Quantum Dots Synthesized From Tea Leaves Could Be The Future Of Nanomedicine
Previously, creating quantum dots was expensive and resulted in toxic pollution.
We now have a clean, cheap way of manufacturing quantum dots, an advanced, microscopic tool that scientists are learning how to use to enhance everything from solar panels to cancer treatments. All they needed was green tea leaf extract, along with a couple other chemicals.
But let’s back up, because that’s a lot to take in. Quantum dots are a kind of nanoparticle that span from two to five nanometers. For reference, the antibodies that your immune system uses to swarm harmful viruses or bacteria are ten nanometers wide, and a human hair is about 40,000 nanometers wide. Lately, researchers have been trying to find new ways of using them in biomedical research and other advanced nanotechnology that requires the smallest possible particles.
In the past, synthesizing these quantum dots was cost and waste-intensive, but a team out of Wales’ Swansea University found a way to create quantum dots from Camellia sinensis leaf extract, which is the same plant from which green and black tea are brewed. Using tea leaf extract instead of conventional ingredients meant the manufacturing process was non-toxic and cost effective. The same team also found that their quantum dots could penetrate the tiny pores on the outer membrane of skin cancer cells and stopped the growth of 80 percent of the cancerous cells in a lab sample.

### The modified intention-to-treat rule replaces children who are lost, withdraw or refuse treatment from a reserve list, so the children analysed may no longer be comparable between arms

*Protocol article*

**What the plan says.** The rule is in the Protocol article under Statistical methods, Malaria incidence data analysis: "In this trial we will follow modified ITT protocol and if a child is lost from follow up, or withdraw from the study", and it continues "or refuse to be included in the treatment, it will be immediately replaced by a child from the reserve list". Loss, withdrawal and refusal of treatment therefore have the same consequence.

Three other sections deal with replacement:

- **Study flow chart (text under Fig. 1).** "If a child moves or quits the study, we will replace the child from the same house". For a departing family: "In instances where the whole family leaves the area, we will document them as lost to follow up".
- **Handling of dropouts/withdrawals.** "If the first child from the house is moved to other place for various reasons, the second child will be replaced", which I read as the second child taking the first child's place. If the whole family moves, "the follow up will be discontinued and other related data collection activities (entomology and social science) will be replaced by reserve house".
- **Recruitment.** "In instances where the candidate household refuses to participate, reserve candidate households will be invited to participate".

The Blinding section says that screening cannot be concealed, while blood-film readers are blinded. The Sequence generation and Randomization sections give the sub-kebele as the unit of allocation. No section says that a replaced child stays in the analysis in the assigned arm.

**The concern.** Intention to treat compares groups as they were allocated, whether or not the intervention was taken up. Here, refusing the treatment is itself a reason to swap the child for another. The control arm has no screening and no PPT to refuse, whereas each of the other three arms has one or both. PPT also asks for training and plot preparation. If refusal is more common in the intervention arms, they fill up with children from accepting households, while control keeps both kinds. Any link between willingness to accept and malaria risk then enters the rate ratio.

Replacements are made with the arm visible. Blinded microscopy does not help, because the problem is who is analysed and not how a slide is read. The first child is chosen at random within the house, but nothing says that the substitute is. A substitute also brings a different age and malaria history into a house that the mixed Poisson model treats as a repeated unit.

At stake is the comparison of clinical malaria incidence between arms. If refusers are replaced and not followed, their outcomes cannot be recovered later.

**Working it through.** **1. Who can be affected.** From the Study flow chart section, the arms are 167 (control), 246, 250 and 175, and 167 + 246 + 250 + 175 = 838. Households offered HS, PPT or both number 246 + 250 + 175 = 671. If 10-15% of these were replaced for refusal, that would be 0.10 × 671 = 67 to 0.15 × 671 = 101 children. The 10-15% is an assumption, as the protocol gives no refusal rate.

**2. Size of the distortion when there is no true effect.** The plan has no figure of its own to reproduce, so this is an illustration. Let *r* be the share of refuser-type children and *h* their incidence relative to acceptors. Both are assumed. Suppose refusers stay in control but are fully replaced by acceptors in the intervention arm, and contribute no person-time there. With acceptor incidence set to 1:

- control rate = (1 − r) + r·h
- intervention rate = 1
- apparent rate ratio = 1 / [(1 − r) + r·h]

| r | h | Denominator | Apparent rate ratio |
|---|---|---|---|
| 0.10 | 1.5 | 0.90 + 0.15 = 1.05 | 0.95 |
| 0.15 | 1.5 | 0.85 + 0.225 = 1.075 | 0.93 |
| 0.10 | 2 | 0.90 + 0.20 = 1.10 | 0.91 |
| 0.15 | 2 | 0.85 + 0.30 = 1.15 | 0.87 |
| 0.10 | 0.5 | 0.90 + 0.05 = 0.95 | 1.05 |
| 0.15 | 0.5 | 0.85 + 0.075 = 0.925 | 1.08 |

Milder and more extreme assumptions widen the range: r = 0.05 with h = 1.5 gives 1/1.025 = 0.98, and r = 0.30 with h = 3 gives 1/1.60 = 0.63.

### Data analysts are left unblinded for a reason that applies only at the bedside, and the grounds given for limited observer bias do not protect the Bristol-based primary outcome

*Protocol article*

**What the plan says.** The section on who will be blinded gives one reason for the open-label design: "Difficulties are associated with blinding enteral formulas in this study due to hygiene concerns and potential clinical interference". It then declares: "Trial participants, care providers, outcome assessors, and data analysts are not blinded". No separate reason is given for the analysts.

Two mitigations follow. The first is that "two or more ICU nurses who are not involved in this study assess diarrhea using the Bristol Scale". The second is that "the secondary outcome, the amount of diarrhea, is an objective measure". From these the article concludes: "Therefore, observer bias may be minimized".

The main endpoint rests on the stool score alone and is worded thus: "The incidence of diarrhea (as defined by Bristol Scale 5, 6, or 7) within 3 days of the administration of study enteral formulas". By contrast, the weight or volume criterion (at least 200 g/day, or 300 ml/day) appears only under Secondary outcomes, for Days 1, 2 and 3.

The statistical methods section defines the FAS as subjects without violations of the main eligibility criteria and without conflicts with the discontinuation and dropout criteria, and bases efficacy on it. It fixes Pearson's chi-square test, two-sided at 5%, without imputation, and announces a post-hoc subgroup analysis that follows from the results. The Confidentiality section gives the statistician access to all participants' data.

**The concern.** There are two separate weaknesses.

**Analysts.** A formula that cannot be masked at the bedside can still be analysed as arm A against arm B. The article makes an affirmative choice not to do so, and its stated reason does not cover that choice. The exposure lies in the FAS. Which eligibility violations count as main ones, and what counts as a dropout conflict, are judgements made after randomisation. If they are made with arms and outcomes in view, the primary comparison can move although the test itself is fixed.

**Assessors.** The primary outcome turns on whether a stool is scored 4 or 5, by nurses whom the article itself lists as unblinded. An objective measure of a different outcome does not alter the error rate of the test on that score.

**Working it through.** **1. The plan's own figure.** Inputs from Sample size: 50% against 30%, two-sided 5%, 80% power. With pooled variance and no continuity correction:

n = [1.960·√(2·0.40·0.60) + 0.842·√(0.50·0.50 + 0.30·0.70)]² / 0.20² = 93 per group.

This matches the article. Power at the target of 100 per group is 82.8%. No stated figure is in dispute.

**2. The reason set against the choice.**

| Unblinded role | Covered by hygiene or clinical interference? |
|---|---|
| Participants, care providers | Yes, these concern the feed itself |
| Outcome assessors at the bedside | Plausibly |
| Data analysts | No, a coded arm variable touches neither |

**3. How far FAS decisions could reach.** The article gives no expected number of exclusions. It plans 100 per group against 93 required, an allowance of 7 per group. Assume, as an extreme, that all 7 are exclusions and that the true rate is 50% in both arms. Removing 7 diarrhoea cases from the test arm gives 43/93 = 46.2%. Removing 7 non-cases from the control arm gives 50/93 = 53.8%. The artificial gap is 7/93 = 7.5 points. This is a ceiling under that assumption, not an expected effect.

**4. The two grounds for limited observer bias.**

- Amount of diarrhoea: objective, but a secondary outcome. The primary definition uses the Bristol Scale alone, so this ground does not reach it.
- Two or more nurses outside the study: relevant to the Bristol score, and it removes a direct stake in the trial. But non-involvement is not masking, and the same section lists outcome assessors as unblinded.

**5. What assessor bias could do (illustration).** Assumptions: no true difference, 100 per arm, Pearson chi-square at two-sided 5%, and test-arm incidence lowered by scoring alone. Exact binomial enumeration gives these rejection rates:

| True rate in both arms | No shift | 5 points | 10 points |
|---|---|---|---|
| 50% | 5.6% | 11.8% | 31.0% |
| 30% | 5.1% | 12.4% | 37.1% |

Before that little tidbit gets picked up by any pseudoscientific “alternative medicine” types, let it be very clear: that this doesn’t mean that tea will cure lung cancer. In order to create the quantum dots, researchers mixed compounds from the tea leaf extract with other chemicals like cadmium sulphate and sodium sulphide. Also, stopping the growth of 80 percent of cancer cells in a petri dish in one experiment does not a cancer cure make.
But this does mean that two major hurdles standing in the path of quantum dot researchers — cost and environmental impact — are now nonexistent.
The scientists behind the study hope to begin large-scale manufacturing with their new methodology in order to discover and further refine the many ways quantum dots can be used in medicine and biotechnology. Down the road, it’s possible that we’ll be seeing quantum dots changing and improving the way we treat diseases (like cancer), or the way we build more accurate medical imaging technologies.
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